, Astrophysical Journal, Vol: 784, ISSN: 0004-637X

    There are a number of key structures that can be used to reveal the formation and modification history of organic matter in the cosmos. For instance, the susceptibility of organic matter to heat is well documented and the relative thermal stabilities of different isomers can be used as cosmothermometers. Yet despite being an important variable, no previously recognized organic marker of pressure exists. The absence of a pressure marker is unfortunate considering our ability to effectively recognize extraterrestrial organic structures both remotely and in the laboratory. There are a wide variety of pressures in cosmic settings that could potentially be reflected by organic structures. Therefore, to develop an organic cosmic pressure marker, we have used state-of-the-art diamond anvil cell (DAC) and synchrotron-source Fourier transform infrared (FTIR) spectroscopy to reveal the effects of pressure on the substitution patterns for representatives of the commonly encountered methyl substituted naphthalenes, specifically the dimethylnaphthalenes. Interestingly, although temperature and pressure effects are concordant for many isomers, pressure appears to have the opposite effect to heat on the final molecular architecture of the 1,5-dimethylnaphthalene isomer. Our data suggest the possibility of the first pressure parameter or "cosmo-barometer" (1,5-dimethylnaphthalene/total dimethylnaphthalenes) that can distinguish pressure from thermal effects. Information can be obtained from the new pressure marker either remotely by instrumentation on landers or rovers or directly by laboratory measurement, and its use has relevance for all cases where organic matter, temperature, and pressure interplay in the cosmos. © 2014. The American Astronomical Society. All rights reserved.

  • Journal article
    Fraser WT, Watson JS, Sephton MA, Lomax BH, Harrington G, Gosling WD, Self Set al., 2014,

    Changes in spore chemistry and appearance with increasing maturity

    , Review of Palaeobotany and Palynology, Vol: 201, Pages: 41-46, ISSN: 0034-6667
  • Journal article
    Fraser WT, Lomax BH, Jardine PE, Gosling WD, Sephton MAet al., 2014,

    Pollen and spores as a passive monitor of ultraviolet radiation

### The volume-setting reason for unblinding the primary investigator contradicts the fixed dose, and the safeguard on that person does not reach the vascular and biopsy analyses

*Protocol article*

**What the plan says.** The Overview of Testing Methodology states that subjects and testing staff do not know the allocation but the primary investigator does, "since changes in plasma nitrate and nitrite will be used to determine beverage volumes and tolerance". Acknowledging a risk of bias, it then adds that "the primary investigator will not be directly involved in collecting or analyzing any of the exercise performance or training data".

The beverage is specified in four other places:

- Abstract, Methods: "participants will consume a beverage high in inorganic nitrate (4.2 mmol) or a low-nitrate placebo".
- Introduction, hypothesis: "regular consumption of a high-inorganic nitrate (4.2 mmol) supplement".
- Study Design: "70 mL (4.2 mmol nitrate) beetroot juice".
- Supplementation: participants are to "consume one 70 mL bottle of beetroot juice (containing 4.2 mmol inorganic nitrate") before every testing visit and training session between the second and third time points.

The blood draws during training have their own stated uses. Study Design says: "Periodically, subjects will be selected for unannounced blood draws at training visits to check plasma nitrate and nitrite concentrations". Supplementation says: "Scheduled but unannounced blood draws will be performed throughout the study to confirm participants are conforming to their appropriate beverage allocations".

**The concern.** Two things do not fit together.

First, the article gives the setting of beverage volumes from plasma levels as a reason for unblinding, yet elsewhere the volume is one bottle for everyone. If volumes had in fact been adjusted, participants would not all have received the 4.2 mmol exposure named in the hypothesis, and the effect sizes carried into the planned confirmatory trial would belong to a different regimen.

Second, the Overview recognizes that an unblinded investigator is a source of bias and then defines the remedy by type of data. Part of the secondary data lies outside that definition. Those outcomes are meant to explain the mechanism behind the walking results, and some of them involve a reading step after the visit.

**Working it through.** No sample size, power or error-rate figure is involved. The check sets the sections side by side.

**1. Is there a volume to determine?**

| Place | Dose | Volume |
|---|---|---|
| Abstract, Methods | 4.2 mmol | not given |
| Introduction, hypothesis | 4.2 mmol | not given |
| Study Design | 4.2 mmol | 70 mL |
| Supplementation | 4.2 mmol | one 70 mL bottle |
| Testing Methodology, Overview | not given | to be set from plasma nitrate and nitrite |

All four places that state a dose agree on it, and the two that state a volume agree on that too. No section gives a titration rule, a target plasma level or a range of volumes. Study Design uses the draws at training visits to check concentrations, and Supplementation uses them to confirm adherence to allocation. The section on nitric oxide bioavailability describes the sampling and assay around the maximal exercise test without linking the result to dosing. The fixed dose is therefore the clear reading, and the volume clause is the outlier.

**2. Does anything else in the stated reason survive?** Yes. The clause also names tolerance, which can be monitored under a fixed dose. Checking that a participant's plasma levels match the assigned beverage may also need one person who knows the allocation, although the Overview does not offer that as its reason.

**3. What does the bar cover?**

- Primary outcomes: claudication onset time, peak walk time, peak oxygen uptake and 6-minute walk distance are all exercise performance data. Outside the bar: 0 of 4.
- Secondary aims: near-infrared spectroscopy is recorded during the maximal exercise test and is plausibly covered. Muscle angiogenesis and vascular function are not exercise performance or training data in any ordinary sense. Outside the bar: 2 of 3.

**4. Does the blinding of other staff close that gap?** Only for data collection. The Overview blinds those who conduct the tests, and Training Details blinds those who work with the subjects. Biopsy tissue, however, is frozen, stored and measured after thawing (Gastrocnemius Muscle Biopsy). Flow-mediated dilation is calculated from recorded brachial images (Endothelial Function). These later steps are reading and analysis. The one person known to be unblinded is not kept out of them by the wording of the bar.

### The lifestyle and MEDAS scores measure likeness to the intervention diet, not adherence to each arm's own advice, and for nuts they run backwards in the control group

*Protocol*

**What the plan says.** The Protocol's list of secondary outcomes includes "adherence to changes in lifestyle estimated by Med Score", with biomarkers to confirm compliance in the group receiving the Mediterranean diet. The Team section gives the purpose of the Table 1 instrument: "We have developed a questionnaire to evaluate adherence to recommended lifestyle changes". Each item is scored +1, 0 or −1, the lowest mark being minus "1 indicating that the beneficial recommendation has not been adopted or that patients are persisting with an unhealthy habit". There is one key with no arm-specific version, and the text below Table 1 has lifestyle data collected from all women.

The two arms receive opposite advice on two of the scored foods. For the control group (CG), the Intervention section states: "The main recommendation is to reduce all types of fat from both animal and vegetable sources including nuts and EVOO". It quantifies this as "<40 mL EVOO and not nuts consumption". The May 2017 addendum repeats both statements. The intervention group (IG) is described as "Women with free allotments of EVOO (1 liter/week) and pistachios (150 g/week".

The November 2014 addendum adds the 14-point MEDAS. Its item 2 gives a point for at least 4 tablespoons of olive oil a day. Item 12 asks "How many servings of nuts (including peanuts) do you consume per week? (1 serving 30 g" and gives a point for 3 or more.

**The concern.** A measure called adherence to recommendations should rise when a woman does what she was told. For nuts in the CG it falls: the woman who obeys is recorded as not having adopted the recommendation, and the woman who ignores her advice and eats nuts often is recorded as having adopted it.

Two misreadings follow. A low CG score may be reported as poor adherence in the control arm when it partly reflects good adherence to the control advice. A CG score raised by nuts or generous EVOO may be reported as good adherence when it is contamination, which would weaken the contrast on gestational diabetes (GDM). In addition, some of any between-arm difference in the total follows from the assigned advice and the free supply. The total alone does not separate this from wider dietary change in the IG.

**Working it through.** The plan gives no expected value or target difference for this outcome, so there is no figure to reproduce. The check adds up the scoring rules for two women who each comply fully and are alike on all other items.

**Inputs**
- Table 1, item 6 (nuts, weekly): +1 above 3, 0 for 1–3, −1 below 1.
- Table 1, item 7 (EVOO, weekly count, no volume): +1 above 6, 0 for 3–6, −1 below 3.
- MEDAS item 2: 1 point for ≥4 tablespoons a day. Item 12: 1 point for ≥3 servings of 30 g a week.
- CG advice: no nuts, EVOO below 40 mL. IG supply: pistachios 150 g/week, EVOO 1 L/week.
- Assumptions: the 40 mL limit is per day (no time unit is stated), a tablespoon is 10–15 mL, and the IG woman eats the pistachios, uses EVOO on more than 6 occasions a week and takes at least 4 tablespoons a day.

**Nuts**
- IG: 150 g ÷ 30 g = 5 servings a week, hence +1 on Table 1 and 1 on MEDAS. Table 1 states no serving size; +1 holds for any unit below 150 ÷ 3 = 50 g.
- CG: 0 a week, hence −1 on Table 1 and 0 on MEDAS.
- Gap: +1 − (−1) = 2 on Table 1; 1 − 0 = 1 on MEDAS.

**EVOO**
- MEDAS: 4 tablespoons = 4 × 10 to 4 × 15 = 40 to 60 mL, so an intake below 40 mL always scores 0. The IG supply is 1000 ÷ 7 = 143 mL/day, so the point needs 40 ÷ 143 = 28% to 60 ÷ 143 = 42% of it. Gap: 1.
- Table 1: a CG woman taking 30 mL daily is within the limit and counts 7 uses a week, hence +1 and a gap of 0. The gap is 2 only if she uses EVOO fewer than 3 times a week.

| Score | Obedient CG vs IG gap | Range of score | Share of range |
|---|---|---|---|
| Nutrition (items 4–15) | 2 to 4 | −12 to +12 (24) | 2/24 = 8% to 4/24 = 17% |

, Frontiers in Ecology and Evolution, Vol: 2

    Sporopollenin is the primary component of the outer walls of pollen and spores. The chemical composition of sporopollenin is responsive to levels of ultraviolet (UV) radiation exposure, via a concomitant change in the concentration of phenolic compounds. This relationship offers the possibility of using fossil pollen and spore chemistry as a novel proxy for past UV flux. Phenolic compounds in sporopollenin can be quantified using Fourier Transform infrared spectroscopy. The high potential for preservation of pollen and spores in the geologic record, and the conservative nature of sporopollenin chemistry across the land plant phylogeny, means that this new proxy has the potential to reconstruct UV flux over much longer timescales than has previously been possible. This new tool has important implications for understanding the relationship between UV flux, solar insolation and climate in the past, as well as providing a possible means of assessing paleoaltitude, and ozone thickness.

  • Book chapter
    Sephton MA, 2014,

    Organic Geochemistry of Meteorites

    , Treatise on Geochemistry, Editors: Turekian, Publisher: Elsevier Science, Pages: 1-31
  • Journal article
    Martins Z, Price MC, Goldman N, Sephton MA, Burchell MJet al., 2013,

    Shock synthesis of amino acids from impacting cometary and icy planet surface analogues

    , Nature Geoscience, Vol: 6, Pages: 1045-1049, ISSN: 1752-0894
  • Journal article
    Howard K, Bailey MJ, Berhanu D, Bland PA, Cressey G, Howard LE, Jeynes C, Matthewman R, Martins Z, Sephton MA, Stolojan V, Verchovsky Set al., 2013,

    Biomass preservation in impact melt ejecta

    , Nature Geoscience
  • Journal article
    Olsson-Francis K, Watson JS, Cockell CS, 2013,

    Cyanobacteria isolated from the high-intertidal zone: a model for studying the physiological prerequisites for survival in low Earth orbit

    , International Journal of Astrobiology, Vol: 12, Pages: 292-303, ISSN: 1473-5504